Why nonprofits need to embrace mobile technologies

People do pretty much everything on their phones, from emailing coworkers, tweeting and texting. In fact, nearly 40 percent of Internet time is spent on mobile devices, according to Marketing Land. Keeping this in mind, nonprofits need a mobile friendly website, which adjusts to desktop, tablet and smartphone browsers. Websites that fit onto any device has responsive design capabilities, according to Forbes. Without a responsive design website, organizations may lose constituents, donors and volunteers.

There are pros and cons with mobile technology tools

Mobile technology is becoming a powerful and effective fundraising tool for nonprofit organizations. It’s vital for nonprofits to embrace this innovative technology when it comes to development. According to NTEN, mobile websites are a necessity for nonprofits. It is user friendly, accessible for anyone with a smartphone and Internet connection and is fairly inexpensive. Donation amounts are also unlimited with the option to make recurring donations.

Additionally, there are other tools nonprofits can utilize when going mobile. Texting donations are simple and quick, and easy on the donor, according to Nonprofit Technology Network. About two-thirds of American adults text, and nine percent have donated to a charity by texting, according to the Pew Research Center’s Internet & American Life Project. Donations are just added to the donor’s phone bill. However, there are various drawbacks with texting donations, which include limited donation amounts to $5 to $10, a 30 to 90-day processing turnaround and unexpected fees.

Mobile devices help improve results of peer-to-peer fundraising campaigns

Artez Interactive published a white paper, which focused on peer-driven fundraising campaigns. These are nonprofit supporters who raise money on behalf of the charitable organization. Based on this study, mobile fundraisers raised up to 2.95 times more than fundraisers who solely relied on the web. To compound this statistic, those who used two mobile technologies, both the mobile browser and a mobile app, increased the number of donations by 123 percent. Additionally, 30 percent of traffic to fundraisers’ donation pages comes from mobile technologies, such as phone and tablets, and 15 percent of donations are made on mobile web browsers.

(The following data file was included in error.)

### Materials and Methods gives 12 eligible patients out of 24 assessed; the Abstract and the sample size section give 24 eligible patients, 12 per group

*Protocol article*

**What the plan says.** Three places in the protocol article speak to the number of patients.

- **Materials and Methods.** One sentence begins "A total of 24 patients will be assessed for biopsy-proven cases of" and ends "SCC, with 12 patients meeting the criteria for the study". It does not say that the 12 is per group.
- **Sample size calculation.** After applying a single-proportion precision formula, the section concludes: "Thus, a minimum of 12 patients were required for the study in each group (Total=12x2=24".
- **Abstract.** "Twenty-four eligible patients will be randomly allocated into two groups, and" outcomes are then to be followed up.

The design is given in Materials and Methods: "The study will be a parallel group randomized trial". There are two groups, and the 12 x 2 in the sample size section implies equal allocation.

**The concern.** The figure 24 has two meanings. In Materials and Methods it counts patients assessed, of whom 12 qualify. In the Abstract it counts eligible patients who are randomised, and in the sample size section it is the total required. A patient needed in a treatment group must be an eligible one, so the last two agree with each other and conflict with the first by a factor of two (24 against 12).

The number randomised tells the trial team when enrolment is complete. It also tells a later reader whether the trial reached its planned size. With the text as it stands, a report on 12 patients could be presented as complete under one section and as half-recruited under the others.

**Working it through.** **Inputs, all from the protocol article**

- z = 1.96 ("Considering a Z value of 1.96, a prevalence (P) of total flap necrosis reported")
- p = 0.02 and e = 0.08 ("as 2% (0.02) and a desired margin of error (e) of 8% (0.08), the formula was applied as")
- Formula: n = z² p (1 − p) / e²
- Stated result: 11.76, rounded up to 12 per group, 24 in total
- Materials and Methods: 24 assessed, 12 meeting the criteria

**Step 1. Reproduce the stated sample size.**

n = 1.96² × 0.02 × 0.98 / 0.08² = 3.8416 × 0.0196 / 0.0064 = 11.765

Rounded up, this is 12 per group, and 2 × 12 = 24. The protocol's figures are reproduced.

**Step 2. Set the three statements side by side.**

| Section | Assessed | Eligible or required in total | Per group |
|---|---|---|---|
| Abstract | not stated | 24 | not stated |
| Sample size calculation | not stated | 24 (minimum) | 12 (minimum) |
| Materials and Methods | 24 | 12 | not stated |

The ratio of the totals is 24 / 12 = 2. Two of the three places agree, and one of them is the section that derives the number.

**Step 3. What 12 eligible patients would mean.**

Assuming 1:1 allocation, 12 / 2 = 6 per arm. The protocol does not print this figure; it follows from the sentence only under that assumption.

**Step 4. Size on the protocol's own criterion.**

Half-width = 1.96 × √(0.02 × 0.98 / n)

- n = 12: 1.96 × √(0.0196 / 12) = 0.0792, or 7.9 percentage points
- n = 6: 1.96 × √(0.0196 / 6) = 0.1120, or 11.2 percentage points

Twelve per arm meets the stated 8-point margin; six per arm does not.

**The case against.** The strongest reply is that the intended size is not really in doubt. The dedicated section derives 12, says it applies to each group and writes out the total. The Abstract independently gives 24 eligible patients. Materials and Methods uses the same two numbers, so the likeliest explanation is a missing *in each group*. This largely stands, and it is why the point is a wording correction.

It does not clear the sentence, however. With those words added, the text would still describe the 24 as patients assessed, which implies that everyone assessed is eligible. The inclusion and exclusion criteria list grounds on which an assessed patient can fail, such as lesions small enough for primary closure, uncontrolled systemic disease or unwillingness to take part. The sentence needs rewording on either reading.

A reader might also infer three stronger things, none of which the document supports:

According to NTEN, the mobile fundraising campaign increases the “engagement factor.” Organizations can reach out to constituents more frequently with mobile fundraising campaigns. Even when people are on the go, they can still donate. Donors can easily enter in their credit card data and donate using a mobile device.

In terms of peer-to-peer fundraising, fundraisers have access to their donation pages in real-time and the ability to post to their social networking sites. Additionally, people can send emails from the mobile site. This is crucial, as it’s a great way for donors to contribute more by sending their personal fundraising page to family and friends. According to the white paper, these donors are twice as likely to bring in another donation.

Mobile applications are on the rise

For fundraising applications, donation amounts are unlimited, funds are processed in real-time and donors can engage with organizations in the future.

Nonprofits can meet their fundraising goals more quickly than if they didn’t employ mobile giving strategies, which include mobile applications, according to RB Methods. Additionally, mobile devices for nonprofits streamline the donation processes. However, before employing the technology, it’s critical to come up with a mobile strategy.

With mobile giving campaigns, organizations can reach supporters at anytime. Since people are always on their phones, organizations are never too far away from receiving a donation.